I think it’s still early to blame competing retailers, digital or otherwise, for trying to find a service and a price point that results in people paying for music again.. especially if their service is potentially setting a course for how media might be consumed and monetized forever moving forward.
So long as the subscriber base and fees are low streaming may remain a game of pennies. Yet once the the tech companies decide it’s in their best interests to protect and monetize the content that makes their devices desirable dollars could generate.
Sadly though it’s my assumption tech companies won’t build devices to protect our content. They’ll build them to sell it.
Until then we prefer people listen to our catalog on Spotify or the like where at least it’s monetized (however small) than the dark net. More than anything though we wish people would stop into their local record stores every once in awhile and buy something.. Anything.

Times is fuzzy.

Yours Truly,


We, as a label, attribute the lower revenues paid out by Spotify to the low number of PAID subscribers. Not to mention a low subscription fee. $9.99.. 
Morgan Lebus
Ribbon Music / Domino”
New technologies will always replace old ones, and in the transition, those of us who’ve had intimacy with those dinosaurs will have a hard time letting go. If you’ve known that, the only issue that remains is to be a voice in the shaping of the new technology to the extent that you can be, which is really usually just in how that technology interfaces with you and your fellow users.
Based on the mock-ups I did of what we earn from 5k listeners on Spotify vs 5k albums sold, I hope for musician’s sake that if streaming services do take over and they do charge higher rates, that some of that money makes it way into higher payoffs for musicians who involve themselves with those services. Otherwise, I still don’t see how this economic model makes sense in the long-term.
A lot of people responded to 10/25 post and others with an almost confessional breakdown of their personal habits. “I spend x hours on spotify, go to x shows a month, and spend x amount on records,” and then drew various conclusions about their contributions to music. I hope that that sort of thing helps to put in perspective something about your relationship to music, and I’d really only respond to it by saying that if you don’t consider the flip-side, the musicians’ income, then you’re not seeing the end of that equation, and not getting a real picture.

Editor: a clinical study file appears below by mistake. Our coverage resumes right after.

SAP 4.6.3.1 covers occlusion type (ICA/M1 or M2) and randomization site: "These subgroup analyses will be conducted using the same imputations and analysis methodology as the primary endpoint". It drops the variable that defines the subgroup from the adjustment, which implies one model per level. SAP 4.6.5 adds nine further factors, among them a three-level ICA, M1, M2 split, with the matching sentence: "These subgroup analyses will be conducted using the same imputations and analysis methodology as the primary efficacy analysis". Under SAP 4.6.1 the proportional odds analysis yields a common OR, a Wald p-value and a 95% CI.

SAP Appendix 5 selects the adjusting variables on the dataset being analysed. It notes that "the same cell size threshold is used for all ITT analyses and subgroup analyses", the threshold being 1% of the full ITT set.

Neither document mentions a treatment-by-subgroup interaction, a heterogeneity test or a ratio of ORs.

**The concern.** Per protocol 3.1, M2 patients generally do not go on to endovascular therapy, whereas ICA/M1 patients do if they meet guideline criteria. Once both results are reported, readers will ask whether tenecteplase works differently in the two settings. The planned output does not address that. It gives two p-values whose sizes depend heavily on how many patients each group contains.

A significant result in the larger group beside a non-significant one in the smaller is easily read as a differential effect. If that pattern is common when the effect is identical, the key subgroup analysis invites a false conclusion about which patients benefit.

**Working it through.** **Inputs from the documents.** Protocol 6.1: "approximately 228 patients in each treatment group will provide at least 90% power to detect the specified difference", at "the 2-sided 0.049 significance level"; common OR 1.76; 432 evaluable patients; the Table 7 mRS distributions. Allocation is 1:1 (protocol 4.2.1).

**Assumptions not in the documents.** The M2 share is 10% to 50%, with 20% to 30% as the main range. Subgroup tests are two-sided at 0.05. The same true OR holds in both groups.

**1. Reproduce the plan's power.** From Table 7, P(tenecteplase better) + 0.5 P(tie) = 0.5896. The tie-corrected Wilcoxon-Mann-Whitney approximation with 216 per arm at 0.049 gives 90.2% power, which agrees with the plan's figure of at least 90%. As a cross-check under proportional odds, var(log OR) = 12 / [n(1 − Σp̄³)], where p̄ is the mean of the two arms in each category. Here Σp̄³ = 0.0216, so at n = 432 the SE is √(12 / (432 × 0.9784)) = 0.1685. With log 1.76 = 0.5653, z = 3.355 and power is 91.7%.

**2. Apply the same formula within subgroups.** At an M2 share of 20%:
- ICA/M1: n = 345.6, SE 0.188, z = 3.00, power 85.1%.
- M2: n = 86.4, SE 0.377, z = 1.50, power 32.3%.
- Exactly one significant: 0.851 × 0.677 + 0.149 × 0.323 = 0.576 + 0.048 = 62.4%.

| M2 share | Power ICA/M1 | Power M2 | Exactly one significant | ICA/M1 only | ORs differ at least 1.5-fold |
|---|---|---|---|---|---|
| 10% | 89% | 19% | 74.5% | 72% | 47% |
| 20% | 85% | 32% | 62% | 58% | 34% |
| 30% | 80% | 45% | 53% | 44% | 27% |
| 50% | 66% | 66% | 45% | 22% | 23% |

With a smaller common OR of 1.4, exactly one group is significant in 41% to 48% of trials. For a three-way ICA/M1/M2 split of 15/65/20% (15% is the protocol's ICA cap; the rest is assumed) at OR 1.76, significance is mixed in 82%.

For example, a common point made was this: I go to a lot of shows, and therefore don’t feel compelled to pay for records. While I can see how that’d make sense at first, think about this: that money pays largely for touring expenses, of which there are many, and maybe some come home with a little extra for rent and bills. However, it doesn’t cover the costs of recording, and even if you’re someone who’s able to do all of your own recording, it doesn’t pay for equipment, rent, bills, etc. It doesn’t pay for artwork (those artists don’t want to work for free, either), promotion, etc.
All of that being said, every band has a different way of operating. Every consumer has different habits. There is a business between us. We have to tell them what we want, and its never a bad a idea to put some thought into that.